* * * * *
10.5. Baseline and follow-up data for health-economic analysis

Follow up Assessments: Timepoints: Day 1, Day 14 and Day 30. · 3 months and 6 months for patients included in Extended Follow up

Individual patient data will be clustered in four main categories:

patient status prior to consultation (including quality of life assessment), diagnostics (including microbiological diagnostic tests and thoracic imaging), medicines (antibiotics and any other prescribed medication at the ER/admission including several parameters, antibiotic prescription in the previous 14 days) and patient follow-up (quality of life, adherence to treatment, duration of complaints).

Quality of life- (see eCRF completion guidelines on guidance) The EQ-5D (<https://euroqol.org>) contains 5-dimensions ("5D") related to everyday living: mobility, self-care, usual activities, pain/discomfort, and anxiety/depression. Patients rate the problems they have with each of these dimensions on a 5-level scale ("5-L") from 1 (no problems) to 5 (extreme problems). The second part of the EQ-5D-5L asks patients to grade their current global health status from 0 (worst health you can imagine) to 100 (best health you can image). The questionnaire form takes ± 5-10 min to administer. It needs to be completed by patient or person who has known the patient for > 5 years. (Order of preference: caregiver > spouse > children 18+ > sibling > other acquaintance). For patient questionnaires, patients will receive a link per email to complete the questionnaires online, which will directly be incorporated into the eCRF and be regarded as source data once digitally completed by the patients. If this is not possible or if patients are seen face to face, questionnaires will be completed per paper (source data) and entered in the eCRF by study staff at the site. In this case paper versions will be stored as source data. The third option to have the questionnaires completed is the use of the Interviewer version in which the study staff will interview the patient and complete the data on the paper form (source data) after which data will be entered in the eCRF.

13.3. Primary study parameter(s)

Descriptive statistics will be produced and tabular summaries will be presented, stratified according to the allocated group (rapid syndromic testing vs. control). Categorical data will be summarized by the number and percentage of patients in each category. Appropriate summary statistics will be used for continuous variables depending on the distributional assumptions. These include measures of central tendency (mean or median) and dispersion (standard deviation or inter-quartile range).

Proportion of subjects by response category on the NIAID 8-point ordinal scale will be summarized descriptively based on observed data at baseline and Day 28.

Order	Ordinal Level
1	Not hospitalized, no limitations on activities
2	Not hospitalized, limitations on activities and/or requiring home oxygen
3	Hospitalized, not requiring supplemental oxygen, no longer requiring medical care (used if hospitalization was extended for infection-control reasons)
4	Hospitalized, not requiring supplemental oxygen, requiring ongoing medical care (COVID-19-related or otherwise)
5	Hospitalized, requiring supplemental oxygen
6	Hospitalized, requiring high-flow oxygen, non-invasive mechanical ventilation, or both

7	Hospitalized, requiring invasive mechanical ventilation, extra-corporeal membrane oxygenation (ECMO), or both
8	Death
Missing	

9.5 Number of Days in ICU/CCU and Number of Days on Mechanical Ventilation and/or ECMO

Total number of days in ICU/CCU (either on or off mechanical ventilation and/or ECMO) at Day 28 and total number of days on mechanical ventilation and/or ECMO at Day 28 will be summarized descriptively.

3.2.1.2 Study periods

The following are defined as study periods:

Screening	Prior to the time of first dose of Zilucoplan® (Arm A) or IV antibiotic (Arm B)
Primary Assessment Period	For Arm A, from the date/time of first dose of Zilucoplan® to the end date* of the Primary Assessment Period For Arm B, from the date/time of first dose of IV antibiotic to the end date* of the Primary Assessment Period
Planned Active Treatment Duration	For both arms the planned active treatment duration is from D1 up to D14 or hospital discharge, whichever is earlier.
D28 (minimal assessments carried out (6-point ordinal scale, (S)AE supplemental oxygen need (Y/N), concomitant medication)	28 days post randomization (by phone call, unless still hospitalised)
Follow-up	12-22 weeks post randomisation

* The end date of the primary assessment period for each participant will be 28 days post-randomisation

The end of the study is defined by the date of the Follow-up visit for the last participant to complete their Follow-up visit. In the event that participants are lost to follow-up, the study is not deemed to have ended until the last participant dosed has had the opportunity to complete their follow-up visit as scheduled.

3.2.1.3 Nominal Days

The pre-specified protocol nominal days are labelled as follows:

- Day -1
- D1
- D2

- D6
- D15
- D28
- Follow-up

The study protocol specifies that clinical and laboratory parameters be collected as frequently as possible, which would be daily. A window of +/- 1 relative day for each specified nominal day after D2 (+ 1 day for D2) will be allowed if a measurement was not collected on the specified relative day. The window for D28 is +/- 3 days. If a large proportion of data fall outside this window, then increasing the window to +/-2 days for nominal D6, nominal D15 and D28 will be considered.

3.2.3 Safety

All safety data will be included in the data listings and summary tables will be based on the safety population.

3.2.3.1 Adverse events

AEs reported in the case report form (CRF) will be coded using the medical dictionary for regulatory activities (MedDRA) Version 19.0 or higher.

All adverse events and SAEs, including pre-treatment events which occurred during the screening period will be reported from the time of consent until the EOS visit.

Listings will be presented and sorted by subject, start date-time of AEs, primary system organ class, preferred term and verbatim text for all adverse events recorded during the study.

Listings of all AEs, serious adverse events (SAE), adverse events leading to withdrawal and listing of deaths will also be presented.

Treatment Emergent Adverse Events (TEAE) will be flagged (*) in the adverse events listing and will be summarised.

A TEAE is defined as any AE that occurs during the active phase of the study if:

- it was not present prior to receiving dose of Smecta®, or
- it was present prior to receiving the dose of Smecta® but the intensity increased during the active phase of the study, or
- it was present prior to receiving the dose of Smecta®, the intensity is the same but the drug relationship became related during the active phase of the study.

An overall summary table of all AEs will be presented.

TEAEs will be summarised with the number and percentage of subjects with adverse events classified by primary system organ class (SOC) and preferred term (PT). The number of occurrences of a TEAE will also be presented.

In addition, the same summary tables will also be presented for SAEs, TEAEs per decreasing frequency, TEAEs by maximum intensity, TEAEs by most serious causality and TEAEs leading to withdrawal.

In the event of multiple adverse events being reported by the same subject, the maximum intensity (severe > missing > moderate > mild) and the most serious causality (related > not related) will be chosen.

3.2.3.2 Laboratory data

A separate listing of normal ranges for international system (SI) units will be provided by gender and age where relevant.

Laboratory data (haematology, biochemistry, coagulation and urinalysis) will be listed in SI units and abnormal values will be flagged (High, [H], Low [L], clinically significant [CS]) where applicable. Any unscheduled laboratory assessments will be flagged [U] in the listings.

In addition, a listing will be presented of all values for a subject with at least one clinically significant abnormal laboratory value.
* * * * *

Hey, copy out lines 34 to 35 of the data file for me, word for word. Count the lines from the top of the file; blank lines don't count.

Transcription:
- D2

- D6